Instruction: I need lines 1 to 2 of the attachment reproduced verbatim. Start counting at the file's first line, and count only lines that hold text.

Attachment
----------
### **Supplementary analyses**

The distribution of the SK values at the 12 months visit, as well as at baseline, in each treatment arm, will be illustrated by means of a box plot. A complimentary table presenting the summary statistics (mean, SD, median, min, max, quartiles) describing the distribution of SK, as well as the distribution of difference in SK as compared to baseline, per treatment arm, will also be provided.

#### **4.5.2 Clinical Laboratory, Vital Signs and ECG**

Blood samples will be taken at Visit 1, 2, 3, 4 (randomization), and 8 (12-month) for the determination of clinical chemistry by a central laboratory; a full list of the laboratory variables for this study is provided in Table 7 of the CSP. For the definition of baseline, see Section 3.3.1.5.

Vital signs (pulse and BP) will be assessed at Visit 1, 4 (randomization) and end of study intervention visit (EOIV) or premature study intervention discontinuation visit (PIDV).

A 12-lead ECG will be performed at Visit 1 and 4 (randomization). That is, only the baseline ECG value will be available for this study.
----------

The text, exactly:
### **Supplementary analyses**

The distribution of the SK values at the 12 months visit, as well as at baseline, in each treatment arm, will be illustrated by means of a box plot. A complimentary table presenting the summary statistics (mean, SD, median, min, max, quartiles) describing the distribution of SK, as well as the distribution of difference in SK as compared to baseline, per treatment arm, will also be provided.